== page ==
JC – Ralph, this has been so awesome for me and I know when we put it out there, everyone is going to love it. Do you have any words of wisdom that you want to pass on to young up and coming technicians?
Ralph – What would I say to the up and coming technicians? You know, I asked the same question to Richard Russell about 6 or 7 years ago for the MTA. We had a camera and we archived him. I spent a couple of hours with him, and I wanted to keep that for everyone so 20 to 50 years from today everyone could still see the master of Dow Theory. Well at the very end I said to him; “Richard, what is the best advice you could give to the new generation of technicians?” He stared right into the camera and said, “Never fight the primary trend”. I smiled and said, “Spoken like a true technician, a true Dow theoretician”. My advice is you have to respect trends.
JC – I get asked all the time what books I would recommend to somebody who doesn’t know anything about technical analysis. My answer is usually the John Murphy books; Technical Analysis of the Financial Markets and then the Intermarket Analysis book that you mentioned earlier. What’s your answer to something like that?
Ralph – Watching what’s happening with the CMT exam, the Chartered Market Technicians exam, I encourage everyone to take the exam. And for no other reason but they’re going to force you to read all the good books. All the stuff that you have to read. Murphy was the primary source for a long time. They still use his book but they have another book that compliments Murphy’s and it’s called “Technical Analysis: The Complete Resource for Financial Market Technicians” by Kirkpatrick and Dahlquist. If you really get into the subject you should buy them all and read them…“Reminiscences of a Stock Operator”… you gotta get those books.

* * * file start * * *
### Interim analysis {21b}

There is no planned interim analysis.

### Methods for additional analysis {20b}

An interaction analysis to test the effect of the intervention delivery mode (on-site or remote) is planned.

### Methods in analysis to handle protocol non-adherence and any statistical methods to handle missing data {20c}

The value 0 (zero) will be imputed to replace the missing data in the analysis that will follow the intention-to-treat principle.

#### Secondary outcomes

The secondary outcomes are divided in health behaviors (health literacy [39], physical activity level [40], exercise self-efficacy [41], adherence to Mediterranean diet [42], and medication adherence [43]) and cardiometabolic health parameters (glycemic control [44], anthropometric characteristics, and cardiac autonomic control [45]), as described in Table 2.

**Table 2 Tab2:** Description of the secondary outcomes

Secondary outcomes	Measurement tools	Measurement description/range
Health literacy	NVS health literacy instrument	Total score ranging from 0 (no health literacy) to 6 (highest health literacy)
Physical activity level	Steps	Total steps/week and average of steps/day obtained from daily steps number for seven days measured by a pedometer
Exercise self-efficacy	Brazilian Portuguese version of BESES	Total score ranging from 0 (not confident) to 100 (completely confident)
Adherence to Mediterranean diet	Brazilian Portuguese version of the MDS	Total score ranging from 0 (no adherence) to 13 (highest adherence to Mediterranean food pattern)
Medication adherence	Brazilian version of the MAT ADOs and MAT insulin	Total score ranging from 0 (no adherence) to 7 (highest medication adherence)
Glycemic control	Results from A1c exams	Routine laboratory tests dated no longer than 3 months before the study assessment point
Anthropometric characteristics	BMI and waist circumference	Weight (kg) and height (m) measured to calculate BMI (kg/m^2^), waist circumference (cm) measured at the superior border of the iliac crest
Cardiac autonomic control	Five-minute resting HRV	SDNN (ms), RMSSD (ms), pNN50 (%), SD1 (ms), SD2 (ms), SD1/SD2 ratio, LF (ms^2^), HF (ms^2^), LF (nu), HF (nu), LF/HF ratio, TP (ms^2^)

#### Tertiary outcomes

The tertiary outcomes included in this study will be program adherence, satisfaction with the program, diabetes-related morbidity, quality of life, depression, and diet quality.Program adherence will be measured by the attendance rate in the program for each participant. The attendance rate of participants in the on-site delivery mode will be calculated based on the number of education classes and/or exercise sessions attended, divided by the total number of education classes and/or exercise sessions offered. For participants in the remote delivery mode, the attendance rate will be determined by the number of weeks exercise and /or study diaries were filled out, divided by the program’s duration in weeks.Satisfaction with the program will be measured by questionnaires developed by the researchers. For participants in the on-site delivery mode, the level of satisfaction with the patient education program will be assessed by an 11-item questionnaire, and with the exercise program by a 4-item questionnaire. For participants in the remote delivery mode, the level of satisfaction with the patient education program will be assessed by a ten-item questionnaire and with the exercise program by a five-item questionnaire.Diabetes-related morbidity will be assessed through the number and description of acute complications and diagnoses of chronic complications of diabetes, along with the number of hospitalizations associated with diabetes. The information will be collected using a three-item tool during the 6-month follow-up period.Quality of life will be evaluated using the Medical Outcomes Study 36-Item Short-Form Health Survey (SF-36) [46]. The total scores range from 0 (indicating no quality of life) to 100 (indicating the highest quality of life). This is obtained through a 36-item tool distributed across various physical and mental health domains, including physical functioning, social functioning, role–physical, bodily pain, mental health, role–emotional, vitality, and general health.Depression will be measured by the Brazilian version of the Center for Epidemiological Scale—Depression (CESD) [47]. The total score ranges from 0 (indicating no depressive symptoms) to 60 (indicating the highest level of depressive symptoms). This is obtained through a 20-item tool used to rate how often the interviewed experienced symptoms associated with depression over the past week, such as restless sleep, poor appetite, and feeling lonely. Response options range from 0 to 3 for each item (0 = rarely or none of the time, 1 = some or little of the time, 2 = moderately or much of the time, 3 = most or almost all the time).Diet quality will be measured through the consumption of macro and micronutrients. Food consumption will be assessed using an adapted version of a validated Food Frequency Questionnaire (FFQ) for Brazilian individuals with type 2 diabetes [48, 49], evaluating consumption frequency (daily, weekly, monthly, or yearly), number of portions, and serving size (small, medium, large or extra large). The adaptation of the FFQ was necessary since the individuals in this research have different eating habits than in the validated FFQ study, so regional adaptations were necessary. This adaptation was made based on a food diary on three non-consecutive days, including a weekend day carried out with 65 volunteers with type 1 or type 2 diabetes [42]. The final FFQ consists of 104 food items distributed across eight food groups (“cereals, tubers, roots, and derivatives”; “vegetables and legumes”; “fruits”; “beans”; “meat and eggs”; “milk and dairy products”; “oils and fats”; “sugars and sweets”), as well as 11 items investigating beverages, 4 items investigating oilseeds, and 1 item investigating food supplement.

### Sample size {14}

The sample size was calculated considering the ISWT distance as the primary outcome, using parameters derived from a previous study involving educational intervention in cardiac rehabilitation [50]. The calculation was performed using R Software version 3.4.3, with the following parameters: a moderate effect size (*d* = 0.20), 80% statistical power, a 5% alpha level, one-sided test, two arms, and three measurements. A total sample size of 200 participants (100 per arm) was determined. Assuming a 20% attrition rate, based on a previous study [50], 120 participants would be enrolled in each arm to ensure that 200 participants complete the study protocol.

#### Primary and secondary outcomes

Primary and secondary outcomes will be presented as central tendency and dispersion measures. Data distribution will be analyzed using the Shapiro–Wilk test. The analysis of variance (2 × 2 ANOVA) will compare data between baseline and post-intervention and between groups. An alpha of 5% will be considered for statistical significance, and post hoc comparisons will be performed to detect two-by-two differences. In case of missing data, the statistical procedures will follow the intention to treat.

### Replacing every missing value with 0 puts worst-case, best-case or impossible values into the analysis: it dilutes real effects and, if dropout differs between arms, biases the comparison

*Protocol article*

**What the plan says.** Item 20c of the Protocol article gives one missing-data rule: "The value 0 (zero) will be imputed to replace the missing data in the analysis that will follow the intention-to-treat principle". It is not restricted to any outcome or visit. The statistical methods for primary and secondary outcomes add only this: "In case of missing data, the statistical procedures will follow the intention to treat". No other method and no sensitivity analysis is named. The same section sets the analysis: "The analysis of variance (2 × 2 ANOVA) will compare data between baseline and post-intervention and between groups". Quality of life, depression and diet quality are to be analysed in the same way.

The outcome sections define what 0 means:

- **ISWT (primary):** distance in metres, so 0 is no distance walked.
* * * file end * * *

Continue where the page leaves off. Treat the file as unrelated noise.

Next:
JC – They’re both on my shelf.
Ralph – There you go.
JC – Last thing, do you want to talk about the course in Chicago you guys are doing in November?
Ralph – Yeah, November 7th, thanks for saying that. As I mentioned before, another thing I’m very happy about with my career is I had the opportunity to teach The Street. I literally taught Wall Street for 42 years. So when my lovely wife Rosemary and I came out to Minnesota, I was kind of semi-retired. I don’t know what the word retirement means. By the way, I had a couple of operations recently: one on my hand and one on my hip. One bit of advice to everybody, “Don’t get old”. So anyway, I got passed all that, thank god, the school (NYIF) wanted me to continue teaching. And of course I wanted to continue teaching. I’m going to do a couple of universities out here. The school is having a full day class, if anyone’s in the neighborhood you should stop by. I think I do a decent job. It will be in Chicago on November 7th. A lot of traders and investors are out there. It’s a good place for me to get back out and do my thing.
JC – Where can people go to sign up or find out more information about it?
Ralph – The New York Institute of Finance’s website, that’s literally the school of Wall Street.
JC – This was awesome. For me it was definitely a privilege. I’ve run into you walking down the street in the past and I’m sure I will again.
Ralph – By the way, make sure you go to the conference room at the MTA.
JC – I’m 100% going. Next time I’m down on Wall Street I’m going to stop in.
Ralph – Make sure you ask them for the black book where you can see all of the calculations done and then you’re going to say; Oh my heavens wow.
JC – I’m absolutely going to take you up on that.
Ralph – Tell them Ralph sent you.
JC – I will.
Ralph – Okay buddy
JC – Ralph thank you so much.
Ralph – You’re welcome
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J.C. Parets is the Founder & President of Eagle Bay Capital, LLC. He earned the Chartered Market Technician designation (CMT) and is a member of the Market Technicians Association. More